Syria's White Helmets win 'alternative Nobel Prize'

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image captionThe White Helmets respond to airstrikes in war-torn Syria, and claim to have saved 60,000 lives

The Syria Civil Defence, a volunteer rescue service also known as the White Helmets, has won this year's Right Livelihood Award.

The award is worth €315,000 (£271,184) split between four recipients.

The White Helmets were recognised for "outstanding bravery, compassion and humanitarian engagement in rescuing civilians".

The group has almost 3,000 volunteers, and claims to have saved 60,000 lives in the Syrian conflict.

The three other recipients sharing the prize, dubbed the "alternative Nobel Prize", are Mozn Hassan, an Egyptian feminist; Svetlana Gannushkina, a Russian human rights activist; and Cumhuriyet, a Turkish newspaper.

media captionAfter the bombs go off in Syria, the White Helmets go in

The White Helmets are internationally recognised for their rescue efforts, and have been nominated for the "real" Nobel Peace Prize, which will be announced in October.

Syrian President Bashar al-Assad, however, downplayed the importance of the organisation's work.

In an interview with the APTN news agency, Mr Assad asked: "What did they achieve in Syria?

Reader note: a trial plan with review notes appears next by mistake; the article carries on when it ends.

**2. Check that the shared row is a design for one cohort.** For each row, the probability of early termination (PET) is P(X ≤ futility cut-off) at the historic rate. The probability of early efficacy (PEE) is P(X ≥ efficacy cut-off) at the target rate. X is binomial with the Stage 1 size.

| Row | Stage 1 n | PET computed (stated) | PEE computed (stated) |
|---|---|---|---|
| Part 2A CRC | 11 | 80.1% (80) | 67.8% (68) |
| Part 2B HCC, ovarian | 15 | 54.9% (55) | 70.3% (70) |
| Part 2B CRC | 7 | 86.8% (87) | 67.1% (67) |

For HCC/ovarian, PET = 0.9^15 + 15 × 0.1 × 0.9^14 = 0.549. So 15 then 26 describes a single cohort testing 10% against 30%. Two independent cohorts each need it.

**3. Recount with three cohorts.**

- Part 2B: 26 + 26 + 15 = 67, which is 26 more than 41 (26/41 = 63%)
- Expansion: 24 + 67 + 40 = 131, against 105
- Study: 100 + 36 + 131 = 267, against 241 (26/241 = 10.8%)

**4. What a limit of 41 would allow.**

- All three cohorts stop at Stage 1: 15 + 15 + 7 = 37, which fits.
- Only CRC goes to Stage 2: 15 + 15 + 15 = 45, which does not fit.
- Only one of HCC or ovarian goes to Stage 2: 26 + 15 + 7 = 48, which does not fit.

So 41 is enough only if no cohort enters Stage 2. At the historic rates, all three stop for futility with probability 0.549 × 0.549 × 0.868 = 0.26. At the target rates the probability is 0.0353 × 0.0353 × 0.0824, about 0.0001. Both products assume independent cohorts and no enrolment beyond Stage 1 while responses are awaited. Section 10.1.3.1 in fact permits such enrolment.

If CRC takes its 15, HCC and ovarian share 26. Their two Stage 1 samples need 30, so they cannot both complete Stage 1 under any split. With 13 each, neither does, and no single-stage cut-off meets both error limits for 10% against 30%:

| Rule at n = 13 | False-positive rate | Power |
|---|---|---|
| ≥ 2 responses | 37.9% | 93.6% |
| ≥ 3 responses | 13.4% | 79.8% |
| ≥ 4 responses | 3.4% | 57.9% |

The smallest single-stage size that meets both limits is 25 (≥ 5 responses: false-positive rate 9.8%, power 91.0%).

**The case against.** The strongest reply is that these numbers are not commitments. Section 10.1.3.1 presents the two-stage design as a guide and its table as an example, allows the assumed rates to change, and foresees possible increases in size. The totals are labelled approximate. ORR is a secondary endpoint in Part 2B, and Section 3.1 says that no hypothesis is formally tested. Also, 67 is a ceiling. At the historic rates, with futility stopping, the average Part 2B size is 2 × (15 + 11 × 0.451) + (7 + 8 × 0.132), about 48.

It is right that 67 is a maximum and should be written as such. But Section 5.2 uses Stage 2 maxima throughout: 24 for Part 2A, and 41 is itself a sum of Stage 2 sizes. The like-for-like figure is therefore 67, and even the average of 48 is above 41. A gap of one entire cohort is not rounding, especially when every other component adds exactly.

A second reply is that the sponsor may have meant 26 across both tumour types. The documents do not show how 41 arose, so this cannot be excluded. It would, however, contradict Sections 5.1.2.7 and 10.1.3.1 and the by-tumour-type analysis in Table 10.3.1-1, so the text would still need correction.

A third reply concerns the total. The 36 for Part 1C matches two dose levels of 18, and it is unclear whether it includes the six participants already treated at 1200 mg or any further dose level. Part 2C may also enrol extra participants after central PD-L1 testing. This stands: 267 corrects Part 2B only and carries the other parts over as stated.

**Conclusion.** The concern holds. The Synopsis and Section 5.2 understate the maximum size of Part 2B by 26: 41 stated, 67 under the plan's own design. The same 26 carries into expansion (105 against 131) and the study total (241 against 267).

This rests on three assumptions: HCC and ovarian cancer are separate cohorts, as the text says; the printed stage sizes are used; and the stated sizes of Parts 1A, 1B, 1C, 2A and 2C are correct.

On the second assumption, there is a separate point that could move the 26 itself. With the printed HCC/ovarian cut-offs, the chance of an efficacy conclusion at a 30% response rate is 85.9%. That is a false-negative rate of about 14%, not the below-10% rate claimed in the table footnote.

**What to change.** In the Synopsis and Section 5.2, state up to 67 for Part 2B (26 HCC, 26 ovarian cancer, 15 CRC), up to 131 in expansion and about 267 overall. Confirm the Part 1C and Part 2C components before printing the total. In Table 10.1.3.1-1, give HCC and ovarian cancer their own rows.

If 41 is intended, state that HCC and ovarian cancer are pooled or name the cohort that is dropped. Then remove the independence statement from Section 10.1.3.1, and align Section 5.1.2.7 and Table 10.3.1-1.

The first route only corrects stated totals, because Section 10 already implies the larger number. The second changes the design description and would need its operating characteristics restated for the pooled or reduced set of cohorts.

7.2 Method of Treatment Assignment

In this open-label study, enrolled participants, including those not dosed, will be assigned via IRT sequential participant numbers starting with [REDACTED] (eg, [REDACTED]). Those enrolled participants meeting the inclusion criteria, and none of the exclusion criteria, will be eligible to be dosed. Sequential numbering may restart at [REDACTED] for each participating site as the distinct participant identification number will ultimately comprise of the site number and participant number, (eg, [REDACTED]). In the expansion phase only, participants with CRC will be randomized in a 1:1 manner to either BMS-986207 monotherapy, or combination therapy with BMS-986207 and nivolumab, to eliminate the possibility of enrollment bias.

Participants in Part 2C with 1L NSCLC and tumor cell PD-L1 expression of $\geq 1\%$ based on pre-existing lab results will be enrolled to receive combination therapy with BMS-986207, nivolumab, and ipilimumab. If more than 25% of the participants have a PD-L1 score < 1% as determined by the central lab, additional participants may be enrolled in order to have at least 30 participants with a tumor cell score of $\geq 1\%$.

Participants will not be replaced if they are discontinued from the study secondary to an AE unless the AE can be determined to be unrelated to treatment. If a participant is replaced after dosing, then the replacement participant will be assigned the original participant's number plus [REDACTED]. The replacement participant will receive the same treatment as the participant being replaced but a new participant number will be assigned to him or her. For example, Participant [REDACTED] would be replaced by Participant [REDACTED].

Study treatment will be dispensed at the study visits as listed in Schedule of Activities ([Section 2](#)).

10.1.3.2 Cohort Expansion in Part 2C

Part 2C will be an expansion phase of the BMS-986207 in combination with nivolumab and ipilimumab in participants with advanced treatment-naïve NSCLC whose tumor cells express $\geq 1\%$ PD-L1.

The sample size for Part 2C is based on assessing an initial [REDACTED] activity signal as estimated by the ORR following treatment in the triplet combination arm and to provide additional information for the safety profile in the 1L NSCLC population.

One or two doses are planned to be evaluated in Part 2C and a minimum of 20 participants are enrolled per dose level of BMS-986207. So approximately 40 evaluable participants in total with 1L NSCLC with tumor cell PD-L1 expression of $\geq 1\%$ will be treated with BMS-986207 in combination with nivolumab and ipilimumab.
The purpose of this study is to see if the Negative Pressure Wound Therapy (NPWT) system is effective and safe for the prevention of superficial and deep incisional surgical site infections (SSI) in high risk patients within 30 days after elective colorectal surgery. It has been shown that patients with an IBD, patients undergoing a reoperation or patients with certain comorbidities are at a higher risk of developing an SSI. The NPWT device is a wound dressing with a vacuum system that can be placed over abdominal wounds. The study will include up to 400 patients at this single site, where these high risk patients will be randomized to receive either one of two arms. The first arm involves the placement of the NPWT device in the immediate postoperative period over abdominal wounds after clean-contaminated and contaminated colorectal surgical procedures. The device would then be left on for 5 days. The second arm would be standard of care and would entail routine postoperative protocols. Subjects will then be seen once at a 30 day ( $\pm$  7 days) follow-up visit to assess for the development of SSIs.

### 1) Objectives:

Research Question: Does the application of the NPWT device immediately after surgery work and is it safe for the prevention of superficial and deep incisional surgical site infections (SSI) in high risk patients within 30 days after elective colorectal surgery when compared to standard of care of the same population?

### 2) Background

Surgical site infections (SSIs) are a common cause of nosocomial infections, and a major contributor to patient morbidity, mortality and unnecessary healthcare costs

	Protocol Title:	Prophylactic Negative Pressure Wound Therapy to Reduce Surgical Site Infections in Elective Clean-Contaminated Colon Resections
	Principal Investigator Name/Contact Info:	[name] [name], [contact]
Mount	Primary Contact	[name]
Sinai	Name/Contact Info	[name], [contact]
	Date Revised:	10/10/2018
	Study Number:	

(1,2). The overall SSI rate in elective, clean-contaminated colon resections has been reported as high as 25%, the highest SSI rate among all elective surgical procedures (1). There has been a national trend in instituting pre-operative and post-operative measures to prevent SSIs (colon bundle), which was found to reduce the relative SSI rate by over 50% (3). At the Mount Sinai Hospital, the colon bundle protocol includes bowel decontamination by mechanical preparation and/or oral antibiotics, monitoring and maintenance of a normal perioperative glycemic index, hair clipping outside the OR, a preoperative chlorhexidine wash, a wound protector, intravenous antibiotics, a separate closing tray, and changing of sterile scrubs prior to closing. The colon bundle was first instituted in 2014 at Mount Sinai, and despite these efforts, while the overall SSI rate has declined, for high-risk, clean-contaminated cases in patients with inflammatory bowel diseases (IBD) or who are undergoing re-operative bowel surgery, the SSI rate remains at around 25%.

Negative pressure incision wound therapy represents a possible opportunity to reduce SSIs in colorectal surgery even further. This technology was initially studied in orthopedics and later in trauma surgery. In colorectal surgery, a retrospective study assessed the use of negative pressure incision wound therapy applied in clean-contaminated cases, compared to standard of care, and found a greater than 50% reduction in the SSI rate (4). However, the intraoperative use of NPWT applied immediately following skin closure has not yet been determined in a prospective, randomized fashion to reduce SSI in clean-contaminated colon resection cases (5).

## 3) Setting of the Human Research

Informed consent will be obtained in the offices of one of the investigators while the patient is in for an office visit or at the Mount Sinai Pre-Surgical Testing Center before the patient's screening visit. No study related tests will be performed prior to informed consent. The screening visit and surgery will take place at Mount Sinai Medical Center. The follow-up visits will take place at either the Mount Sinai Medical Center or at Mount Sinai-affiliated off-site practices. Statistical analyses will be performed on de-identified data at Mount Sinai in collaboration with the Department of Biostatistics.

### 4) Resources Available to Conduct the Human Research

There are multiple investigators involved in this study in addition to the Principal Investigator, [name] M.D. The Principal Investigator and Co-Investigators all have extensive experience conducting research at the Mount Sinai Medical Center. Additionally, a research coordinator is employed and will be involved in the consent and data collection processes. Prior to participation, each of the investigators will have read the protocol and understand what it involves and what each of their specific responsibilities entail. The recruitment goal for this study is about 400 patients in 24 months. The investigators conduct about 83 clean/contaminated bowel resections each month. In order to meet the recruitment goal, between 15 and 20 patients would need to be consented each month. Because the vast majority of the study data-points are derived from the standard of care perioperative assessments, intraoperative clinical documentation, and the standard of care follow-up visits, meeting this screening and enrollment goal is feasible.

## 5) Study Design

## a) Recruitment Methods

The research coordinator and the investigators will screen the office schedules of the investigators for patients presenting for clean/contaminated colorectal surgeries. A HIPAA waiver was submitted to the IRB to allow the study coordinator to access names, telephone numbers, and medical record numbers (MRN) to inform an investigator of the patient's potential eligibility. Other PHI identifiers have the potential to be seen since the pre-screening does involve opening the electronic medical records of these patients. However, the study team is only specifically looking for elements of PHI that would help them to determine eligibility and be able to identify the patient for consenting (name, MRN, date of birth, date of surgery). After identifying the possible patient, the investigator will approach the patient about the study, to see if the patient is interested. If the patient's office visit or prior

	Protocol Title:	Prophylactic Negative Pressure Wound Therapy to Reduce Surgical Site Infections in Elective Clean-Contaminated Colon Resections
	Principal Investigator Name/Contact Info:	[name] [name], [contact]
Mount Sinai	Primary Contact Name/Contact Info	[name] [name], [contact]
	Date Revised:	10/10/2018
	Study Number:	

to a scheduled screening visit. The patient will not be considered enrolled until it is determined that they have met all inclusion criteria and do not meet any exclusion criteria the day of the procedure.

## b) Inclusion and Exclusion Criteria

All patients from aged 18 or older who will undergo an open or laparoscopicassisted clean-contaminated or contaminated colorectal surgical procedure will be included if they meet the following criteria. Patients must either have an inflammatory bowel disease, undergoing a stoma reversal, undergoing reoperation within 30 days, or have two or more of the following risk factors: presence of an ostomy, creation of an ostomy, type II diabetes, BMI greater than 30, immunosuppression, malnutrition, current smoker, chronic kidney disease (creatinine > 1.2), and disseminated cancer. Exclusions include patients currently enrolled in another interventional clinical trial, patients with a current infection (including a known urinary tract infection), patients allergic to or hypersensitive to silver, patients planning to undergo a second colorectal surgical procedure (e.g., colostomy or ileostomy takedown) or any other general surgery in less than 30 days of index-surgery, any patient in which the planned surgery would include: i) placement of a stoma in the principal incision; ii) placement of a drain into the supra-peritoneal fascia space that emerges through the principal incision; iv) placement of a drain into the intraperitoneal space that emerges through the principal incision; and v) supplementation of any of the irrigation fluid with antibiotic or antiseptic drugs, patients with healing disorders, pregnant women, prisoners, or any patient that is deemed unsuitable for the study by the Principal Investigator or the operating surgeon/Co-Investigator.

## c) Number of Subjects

"How unpoliticised is the Nobel Prize? That's the other question," he said.

"I would only give a prize to whoever worked for the peace in Syria first of all by stopping the terrorists from blowing war on Syria, only."

What are the White Helmets?

  • started early 2013 as a volunteer workforce
  • includes bakers, tailors, carpenters, electricians
  • 130 killed out of about 3,000 members
  • say they are neutral, have no political affiliation and save people from all sides of conflict
  • also do repair works, reconnect electrical cables and secure the buildings
  • run by donations, also helped by US Aid and Dutch foreign ministry

In a statement announcing the laureates, the award's organisers said the Syria Civil Defence's "deep commitment to humanitarian action" had "drawn international attention to the plight of Syria's citizens and the devastation caused by barrel bombs".

Speaking about all four recipients, executive director of the prize, Ole von Uexkull, said: "We do not only celebrate their courage, compassion and commitment; we also celebrate the success of their work, against all odds, and the real difference they are making in the world today."

In response to the award, the group tweeted that it was "humbled" and "proud".

The White Helmets are also the subject of a documentary film released on streaming service Netflix earlier this month.

Previous winners of the Right Livelihood Award include US intelligence leaker Edward Snowden, Alan Rusbridger, editor of UK newspaper The Guardian, and Gino Strada, an Italian war surgeon.

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